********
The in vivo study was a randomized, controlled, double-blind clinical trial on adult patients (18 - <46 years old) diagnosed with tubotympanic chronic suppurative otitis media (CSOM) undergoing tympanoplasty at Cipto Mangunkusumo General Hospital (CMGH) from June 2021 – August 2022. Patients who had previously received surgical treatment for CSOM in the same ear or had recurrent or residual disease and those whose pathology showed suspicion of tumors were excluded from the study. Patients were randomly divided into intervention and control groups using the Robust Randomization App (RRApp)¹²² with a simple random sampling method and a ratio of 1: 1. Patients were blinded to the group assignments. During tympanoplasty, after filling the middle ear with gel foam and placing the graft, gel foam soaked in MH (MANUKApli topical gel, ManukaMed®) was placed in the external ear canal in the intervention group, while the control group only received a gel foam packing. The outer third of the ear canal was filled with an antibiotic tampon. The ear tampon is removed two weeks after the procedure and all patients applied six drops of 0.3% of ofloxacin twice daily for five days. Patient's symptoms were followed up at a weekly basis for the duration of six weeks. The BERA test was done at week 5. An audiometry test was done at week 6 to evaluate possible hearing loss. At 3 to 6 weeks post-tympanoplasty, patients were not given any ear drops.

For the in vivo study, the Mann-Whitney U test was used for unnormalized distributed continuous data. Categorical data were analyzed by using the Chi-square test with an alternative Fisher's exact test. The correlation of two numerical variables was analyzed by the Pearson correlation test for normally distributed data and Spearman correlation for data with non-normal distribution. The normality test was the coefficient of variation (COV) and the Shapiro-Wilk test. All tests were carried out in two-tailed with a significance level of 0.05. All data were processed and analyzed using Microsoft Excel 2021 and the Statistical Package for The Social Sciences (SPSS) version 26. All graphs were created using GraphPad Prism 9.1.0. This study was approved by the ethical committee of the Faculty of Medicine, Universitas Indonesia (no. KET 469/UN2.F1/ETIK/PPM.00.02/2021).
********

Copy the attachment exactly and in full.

The in vivo study was a randomized, controlled, double-blind clinical trial on adult patients (18 - <46 years old) diagnosed with tubotympanic chronic suppurative otitis media (CSOM) undergoing tympanoplasty at Cipto Mangunkusumo General Hospital (CMGH) from June 2021 – August 2022. Patients who had previously received surgical treatment for CSOM in the same ear or had recurrent or residual disease and those whose pathology showed suspicion of tumors were excluded from the study. Patients were randomly divided into intervention and control groups using the Robust Randomization App (RRApp)¹²² with a simple random sampling method and a ratio of 1: 1. Patients were blinded to the group assignments. During tympanoplasty, after filling the middle ear with gel foam and placing the graft, gel foam soaked in MH (MANUKApli topical gel, ManukaMed®) was placed in the external ear canal in the intervention group, while the control group only received a gel foam packing. The outer third of the ear canal was filled with an antibiotic tampon. The ear tampon is removed two weeks after the procedure and all patients applied six drops of 0.3% of ofloxacin twice daily for five days. Patient's symptoms were followed up at a weekly basis for the duration of six weeks. The BERA test was done at week 5. An audiometry test was done at week 6 to evaluate possible hearing loss. At 3 to 6 weeks post-tympanoplasty, patients were not given any ear drops.

For the in vivo study, the Mann-Whitney U test was used for unnormalized distributed continuous data. Categorical data were analyzed by using the Chi-square test with an alternative Fisher's exact test. The correlation of two numerical variables was analyzed by the Pearson correlation test for normally distributed data and Spearman correlation for data with non-normal distribution. The normality test was the coefficient of variation (COV) and the Shapiro-Wilk test. All tests were carried out in two-tailed with a significance level of 0.05. All data were processed and analyzed using Microsoft Excel 2021 and the Statistical Package for The Social Sciences (SPSS) version 26. All graphs were created using GraphPad Prism 9.1.0. This study was approved by the ethical committee of the Faculty of Medicine, Universitas Indonesia (no. KET 469/UN2.F1/ETIK/PPM.00.02/2021).